• Don’t become so preoccupied with the other person’s problems that you neglect your own needs. Make sure you have your own support so that you can provide it in turn.
• Recovering from any entrenched behaviour problem takes time. There are no quick solutions or miracle cures so it’s important to have patience and compassion.

Listening and observational skills are two of the most important aspects of effective communication. Successful listening means understanding not just the words being communicated, but also how speakers feel about what they’re communicating. Good communication sometimes entails looking for humour in the situation. Humour can be a great way to relieve stress when communicating. And be willing to compromise – sometimes, if you can both bend a little, you’ll be able to find a happy middle ground. If you realize that the other person cares much more about something than you do, compromise may be easier for you. Finally, sometimes it is necessary to agree to disagree – take a quick break and move away from the situation.

The table below outlines the different stances people commonly adopt, and is adapted from one of the bestselling self-help books ever published, Thomas A. Harris’s ‘I’m OK – You’re OK’. The position in the middle (shaded area) – the ‘I’m OK, you’re OK status – is your best bet and the place to aim for.

So, don’t hold back and hide your concerns, or let resentments build. Your efforts in initiating new ways of communicating may make all the difference to the person concerned, and prompt them to get further help for their addiction problem. Your attempts to show concern may encourage them to consider other help options such as seeking support from a mutual aid organization, or finding out more information about options of treatment and recovery. And what’s more, and just as importantly, your efforts may go some way to improving relations and family dynamics!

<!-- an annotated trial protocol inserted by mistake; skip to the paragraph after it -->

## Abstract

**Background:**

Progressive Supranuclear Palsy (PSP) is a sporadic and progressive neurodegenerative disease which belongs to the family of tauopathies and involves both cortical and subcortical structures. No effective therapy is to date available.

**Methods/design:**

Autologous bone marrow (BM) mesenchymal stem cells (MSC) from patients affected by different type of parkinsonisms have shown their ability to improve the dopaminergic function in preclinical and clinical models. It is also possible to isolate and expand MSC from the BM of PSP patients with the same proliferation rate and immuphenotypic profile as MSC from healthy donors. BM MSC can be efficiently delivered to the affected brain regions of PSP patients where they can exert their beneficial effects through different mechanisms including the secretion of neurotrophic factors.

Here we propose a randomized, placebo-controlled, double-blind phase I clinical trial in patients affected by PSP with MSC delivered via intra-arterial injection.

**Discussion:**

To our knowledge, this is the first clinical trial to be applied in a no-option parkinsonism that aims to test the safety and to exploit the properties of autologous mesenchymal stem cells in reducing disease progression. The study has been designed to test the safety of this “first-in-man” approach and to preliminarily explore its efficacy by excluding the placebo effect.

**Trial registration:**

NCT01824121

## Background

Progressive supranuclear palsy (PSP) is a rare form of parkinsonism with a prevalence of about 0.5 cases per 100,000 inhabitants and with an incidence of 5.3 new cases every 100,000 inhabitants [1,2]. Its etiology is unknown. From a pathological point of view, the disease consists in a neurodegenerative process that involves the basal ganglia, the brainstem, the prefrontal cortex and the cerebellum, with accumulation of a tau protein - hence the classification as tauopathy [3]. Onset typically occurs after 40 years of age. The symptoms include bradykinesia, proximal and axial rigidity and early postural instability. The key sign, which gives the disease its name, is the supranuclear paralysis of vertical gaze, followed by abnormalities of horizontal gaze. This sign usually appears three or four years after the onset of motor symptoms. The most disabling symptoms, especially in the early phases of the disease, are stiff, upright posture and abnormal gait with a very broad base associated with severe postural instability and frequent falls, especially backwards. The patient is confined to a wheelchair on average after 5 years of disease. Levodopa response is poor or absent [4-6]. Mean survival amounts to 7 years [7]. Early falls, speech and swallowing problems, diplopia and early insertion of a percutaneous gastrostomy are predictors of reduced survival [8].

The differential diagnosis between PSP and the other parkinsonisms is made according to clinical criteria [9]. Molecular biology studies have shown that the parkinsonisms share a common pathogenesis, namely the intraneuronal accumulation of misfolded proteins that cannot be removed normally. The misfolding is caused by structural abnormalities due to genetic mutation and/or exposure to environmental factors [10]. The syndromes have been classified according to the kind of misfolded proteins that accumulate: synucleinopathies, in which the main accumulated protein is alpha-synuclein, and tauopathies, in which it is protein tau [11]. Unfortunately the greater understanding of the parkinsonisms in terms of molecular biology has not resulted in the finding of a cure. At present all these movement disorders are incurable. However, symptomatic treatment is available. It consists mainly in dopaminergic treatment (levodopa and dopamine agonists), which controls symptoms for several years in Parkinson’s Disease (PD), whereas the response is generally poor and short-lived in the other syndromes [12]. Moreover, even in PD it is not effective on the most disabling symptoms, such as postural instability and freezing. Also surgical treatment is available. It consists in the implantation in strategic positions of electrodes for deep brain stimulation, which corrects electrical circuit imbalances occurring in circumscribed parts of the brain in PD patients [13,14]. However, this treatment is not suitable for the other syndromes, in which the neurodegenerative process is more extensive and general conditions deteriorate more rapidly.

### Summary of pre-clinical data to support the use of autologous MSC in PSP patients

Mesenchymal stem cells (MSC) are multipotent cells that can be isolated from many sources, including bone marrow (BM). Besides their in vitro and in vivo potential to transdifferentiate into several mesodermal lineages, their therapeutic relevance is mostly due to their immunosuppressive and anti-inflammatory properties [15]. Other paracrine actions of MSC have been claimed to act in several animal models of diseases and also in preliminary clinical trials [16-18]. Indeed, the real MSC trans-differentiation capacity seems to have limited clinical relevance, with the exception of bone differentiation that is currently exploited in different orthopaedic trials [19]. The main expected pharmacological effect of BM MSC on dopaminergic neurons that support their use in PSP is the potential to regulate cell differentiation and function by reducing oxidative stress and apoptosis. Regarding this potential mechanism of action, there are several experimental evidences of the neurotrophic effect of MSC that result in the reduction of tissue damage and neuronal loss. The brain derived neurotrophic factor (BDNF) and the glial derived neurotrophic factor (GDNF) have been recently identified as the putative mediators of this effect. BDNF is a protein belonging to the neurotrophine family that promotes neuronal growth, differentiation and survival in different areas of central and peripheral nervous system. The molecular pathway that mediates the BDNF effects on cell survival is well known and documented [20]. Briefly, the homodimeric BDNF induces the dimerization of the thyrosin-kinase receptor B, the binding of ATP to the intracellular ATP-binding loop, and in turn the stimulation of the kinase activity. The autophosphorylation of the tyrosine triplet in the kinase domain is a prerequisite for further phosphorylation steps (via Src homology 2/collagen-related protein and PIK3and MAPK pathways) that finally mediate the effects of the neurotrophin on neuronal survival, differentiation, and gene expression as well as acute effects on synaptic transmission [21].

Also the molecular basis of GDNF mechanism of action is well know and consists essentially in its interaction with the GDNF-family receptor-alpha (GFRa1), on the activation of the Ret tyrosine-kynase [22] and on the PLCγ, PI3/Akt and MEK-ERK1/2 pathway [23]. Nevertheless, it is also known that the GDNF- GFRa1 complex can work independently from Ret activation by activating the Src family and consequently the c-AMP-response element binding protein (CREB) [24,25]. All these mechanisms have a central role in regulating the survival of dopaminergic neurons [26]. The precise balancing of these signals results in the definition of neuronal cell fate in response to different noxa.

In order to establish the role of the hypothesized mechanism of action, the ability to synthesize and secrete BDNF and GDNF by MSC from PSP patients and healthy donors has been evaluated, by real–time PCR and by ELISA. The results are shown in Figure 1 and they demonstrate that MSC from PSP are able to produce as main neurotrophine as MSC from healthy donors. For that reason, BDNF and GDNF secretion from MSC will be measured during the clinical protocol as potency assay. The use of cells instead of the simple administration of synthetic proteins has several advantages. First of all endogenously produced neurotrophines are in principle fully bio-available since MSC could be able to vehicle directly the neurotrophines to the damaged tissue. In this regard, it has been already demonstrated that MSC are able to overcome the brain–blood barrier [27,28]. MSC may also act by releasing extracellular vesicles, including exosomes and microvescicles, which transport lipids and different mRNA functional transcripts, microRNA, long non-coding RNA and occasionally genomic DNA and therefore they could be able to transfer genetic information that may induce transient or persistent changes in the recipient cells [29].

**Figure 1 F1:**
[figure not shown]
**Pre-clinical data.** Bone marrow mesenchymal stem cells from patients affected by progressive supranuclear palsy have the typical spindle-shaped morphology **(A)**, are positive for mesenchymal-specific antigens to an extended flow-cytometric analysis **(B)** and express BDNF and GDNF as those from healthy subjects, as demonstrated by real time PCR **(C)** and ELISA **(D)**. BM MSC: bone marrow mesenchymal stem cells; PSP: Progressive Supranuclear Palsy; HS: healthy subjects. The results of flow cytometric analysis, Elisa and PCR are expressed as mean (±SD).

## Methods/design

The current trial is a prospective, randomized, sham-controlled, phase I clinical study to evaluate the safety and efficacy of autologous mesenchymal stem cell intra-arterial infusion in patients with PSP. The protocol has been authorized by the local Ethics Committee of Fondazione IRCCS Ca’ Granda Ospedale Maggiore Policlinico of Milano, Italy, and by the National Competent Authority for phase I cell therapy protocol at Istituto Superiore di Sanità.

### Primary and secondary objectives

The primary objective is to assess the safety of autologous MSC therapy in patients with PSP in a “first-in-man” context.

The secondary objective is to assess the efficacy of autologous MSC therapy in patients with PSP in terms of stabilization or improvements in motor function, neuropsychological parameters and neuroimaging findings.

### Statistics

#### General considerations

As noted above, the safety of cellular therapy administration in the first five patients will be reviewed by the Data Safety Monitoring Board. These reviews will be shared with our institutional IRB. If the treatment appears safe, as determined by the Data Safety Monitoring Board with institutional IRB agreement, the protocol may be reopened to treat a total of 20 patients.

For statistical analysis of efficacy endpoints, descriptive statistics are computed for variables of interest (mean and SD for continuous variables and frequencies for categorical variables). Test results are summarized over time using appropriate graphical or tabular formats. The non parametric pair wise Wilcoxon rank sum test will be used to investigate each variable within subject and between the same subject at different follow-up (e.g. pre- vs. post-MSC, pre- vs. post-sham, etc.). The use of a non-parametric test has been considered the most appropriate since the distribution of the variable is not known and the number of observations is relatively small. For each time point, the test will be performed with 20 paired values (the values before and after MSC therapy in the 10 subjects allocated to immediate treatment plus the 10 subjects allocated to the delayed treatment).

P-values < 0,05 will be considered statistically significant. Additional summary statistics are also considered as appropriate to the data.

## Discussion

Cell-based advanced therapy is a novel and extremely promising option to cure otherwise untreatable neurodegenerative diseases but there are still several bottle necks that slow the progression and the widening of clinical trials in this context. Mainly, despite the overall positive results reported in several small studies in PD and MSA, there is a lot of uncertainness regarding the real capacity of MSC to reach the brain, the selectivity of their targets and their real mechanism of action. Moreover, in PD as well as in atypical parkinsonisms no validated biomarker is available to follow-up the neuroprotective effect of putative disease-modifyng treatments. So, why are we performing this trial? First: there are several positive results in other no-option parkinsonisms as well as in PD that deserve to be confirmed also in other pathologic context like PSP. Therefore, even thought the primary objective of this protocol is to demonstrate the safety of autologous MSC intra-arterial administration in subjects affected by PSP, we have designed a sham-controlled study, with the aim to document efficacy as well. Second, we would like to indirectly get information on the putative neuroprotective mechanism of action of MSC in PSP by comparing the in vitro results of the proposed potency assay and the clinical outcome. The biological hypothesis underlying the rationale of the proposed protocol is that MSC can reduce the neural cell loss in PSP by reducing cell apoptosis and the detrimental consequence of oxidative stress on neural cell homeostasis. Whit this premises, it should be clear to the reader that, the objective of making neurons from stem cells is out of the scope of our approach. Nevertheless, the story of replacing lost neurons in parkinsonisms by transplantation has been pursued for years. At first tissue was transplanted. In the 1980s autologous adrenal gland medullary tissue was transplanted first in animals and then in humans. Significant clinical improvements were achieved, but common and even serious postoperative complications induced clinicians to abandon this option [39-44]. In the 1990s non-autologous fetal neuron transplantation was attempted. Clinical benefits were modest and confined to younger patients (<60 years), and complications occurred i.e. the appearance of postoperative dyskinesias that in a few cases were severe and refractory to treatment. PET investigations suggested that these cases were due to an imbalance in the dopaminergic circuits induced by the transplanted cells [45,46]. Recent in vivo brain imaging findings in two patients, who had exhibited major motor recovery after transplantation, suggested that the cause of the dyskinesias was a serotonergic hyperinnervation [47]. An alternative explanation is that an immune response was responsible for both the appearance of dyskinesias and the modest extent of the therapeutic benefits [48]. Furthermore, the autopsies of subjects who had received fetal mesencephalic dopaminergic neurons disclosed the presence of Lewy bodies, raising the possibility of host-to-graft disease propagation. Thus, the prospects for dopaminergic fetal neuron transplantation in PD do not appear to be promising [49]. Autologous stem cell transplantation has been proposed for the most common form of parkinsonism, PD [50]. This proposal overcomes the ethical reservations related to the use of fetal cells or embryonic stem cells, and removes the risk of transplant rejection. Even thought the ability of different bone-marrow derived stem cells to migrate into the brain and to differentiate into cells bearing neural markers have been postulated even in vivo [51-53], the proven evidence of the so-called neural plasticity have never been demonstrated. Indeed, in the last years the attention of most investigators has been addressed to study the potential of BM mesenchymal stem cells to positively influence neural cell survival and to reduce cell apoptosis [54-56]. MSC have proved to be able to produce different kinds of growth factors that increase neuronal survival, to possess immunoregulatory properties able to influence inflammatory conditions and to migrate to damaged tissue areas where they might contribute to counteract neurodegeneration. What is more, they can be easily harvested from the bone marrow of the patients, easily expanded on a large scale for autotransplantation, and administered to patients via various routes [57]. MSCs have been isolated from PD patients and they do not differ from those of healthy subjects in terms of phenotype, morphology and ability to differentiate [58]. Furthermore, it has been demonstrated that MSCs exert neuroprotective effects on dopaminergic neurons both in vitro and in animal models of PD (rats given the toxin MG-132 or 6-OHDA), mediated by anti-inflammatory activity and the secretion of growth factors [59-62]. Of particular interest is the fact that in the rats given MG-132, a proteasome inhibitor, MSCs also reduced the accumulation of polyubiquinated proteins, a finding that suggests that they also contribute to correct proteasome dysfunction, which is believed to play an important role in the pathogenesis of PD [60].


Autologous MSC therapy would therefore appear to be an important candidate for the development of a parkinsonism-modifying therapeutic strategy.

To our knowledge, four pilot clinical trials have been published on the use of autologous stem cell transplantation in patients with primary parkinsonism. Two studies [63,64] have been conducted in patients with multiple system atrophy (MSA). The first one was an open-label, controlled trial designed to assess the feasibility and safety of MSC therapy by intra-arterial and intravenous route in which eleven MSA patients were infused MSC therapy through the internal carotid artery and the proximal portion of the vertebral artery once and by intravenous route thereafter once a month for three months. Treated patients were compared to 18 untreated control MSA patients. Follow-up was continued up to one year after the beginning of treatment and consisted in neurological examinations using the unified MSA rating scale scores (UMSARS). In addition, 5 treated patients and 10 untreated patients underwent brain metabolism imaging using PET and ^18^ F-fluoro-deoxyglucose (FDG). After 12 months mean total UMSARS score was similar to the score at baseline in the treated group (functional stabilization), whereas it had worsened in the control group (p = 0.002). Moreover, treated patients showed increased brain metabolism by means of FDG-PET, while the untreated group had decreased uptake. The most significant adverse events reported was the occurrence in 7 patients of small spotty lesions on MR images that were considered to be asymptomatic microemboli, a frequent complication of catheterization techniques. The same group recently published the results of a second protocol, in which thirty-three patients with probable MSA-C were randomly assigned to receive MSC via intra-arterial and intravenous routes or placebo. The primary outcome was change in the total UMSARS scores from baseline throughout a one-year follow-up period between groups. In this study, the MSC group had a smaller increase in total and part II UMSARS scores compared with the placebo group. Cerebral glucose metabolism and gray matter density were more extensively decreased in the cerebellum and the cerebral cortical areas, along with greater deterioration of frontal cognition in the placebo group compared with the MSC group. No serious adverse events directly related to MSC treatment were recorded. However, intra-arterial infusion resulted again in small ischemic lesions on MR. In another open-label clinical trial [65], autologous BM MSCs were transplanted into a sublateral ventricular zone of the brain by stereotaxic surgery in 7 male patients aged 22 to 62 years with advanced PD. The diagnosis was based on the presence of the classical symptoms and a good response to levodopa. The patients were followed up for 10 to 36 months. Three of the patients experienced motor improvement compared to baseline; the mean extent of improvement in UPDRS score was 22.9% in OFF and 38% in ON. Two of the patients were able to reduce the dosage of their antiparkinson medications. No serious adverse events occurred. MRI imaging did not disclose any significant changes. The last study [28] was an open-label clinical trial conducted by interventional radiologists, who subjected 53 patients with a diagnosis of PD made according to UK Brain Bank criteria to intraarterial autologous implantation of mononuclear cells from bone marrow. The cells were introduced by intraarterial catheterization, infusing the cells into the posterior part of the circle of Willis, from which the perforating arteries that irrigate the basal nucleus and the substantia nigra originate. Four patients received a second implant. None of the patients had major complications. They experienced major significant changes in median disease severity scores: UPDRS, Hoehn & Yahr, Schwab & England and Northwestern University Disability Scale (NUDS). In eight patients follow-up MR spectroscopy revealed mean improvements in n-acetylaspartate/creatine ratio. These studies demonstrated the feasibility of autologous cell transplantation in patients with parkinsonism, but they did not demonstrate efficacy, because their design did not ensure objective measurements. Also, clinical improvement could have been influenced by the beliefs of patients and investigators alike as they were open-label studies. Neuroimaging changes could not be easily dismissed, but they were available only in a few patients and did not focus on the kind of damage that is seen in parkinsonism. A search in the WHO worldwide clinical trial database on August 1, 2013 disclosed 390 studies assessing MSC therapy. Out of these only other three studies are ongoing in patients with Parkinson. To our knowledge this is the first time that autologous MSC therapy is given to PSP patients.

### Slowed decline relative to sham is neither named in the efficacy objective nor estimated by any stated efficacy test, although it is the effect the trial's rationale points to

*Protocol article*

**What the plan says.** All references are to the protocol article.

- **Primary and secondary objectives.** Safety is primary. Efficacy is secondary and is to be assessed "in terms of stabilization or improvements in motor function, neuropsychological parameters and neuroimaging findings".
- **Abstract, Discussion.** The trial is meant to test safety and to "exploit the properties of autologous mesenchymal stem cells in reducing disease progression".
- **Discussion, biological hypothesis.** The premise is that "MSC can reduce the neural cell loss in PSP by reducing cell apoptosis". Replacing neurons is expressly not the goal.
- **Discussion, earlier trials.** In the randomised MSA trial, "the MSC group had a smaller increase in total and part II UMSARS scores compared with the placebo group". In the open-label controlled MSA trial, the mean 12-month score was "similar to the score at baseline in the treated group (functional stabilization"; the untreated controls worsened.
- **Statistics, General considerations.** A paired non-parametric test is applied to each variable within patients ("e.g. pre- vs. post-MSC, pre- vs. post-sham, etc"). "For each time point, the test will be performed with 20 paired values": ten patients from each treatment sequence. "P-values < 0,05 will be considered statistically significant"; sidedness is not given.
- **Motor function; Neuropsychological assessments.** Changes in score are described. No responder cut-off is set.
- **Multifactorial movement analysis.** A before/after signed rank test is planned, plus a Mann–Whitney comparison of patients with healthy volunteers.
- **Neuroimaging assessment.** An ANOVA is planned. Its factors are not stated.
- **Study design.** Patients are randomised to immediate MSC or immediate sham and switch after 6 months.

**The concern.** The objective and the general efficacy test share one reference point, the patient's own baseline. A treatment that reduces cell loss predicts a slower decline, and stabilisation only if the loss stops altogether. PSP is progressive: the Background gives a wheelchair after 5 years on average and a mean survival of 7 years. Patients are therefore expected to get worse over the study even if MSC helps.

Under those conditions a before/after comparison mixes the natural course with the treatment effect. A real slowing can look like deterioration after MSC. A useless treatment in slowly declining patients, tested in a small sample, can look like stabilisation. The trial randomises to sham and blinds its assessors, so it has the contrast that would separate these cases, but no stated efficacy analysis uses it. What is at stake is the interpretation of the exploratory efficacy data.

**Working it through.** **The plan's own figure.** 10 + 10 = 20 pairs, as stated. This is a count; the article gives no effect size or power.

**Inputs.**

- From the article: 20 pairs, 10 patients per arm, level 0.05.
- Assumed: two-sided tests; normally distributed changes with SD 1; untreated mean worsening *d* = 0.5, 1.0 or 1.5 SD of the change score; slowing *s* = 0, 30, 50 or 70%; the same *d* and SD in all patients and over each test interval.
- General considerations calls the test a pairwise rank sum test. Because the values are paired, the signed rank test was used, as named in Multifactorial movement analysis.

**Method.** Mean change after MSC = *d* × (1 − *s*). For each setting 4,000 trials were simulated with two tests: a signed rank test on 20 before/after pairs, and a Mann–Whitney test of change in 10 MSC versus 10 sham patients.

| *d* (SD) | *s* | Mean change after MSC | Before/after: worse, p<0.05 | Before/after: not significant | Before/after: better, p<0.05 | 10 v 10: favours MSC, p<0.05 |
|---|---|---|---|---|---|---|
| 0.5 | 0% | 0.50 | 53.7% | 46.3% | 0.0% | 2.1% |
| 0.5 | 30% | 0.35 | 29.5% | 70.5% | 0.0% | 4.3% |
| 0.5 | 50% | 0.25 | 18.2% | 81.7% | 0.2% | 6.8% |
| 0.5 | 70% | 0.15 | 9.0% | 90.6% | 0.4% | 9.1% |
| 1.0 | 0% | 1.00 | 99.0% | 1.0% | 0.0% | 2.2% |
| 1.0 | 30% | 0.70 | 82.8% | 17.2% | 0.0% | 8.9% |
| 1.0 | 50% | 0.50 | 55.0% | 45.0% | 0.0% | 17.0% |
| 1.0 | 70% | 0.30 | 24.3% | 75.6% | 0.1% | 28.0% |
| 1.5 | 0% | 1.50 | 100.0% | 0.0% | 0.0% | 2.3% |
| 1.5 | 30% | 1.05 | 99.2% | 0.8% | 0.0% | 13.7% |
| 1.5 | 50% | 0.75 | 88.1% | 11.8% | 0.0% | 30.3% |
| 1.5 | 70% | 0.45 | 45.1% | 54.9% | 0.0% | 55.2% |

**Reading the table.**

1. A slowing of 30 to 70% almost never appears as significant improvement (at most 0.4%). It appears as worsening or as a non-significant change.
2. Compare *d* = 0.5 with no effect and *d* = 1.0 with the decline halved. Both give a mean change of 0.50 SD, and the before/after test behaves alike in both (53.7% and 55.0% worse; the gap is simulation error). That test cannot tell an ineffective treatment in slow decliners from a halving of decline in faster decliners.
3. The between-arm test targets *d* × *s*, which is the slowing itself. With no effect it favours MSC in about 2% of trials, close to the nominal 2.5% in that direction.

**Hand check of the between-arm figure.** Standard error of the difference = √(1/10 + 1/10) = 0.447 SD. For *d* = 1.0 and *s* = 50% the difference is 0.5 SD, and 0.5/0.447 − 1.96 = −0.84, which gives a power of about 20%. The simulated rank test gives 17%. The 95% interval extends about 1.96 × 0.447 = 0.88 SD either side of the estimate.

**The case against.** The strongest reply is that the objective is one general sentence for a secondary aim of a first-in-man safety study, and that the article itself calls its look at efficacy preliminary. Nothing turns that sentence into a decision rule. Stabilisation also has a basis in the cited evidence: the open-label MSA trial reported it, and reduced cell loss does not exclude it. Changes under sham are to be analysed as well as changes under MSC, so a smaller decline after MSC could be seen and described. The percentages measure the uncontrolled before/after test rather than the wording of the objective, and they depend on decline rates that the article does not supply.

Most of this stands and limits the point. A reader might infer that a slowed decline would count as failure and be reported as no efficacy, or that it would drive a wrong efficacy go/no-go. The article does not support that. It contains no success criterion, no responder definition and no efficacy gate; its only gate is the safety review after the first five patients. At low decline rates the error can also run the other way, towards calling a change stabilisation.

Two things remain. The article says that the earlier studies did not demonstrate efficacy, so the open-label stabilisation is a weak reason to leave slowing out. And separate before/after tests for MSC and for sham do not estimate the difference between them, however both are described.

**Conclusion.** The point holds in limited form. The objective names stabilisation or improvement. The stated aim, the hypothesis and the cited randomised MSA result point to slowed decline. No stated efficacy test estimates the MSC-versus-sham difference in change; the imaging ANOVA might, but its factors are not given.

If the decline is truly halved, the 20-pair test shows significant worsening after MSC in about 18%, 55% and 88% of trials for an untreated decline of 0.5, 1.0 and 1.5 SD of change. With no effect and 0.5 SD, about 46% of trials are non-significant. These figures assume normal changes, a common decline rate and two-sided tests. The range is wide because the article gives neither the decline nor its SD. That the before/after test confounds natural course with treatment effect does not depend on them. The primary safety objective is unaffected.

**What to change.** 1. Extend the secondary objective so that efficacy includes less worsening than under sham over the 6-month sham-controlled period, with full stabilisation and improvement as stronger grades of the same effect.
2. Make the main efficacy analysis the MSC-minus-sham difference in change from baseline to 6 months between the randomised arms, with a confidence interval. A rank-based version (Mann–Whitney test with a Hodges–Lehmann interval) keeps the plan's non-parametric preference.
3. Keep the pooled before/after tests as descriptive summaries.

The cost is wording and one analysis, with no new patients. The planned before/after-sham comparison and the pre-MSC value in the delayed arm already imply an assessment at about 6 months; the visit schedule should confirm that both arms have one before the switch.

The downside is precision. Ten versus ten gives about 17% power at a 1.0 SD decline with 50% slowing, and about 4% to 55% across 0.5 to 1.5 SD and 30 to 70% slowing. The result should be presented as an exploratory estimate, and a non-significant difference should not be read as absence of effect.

Note: This article is based on ideas expressed in our newest book
‘Coping with Difficult Families’, published February 2014 by leading UK health and self-help publisher Sheldon Press.

Dr. Jane McGregor is a freelance writer and part-time lecturer in addiction at the University of Nottingham, England, UK.

Tim McGregor is a health and social care commissioning advisor, freelance trainer, and writer on health matters.

Jane and Tim are joint authors of The Empathy Trap: Understanding Antisocial Personalities (Sheldon Press, 2013) and Coping with Difficult Families also by Sheldon Press, and published February 2014.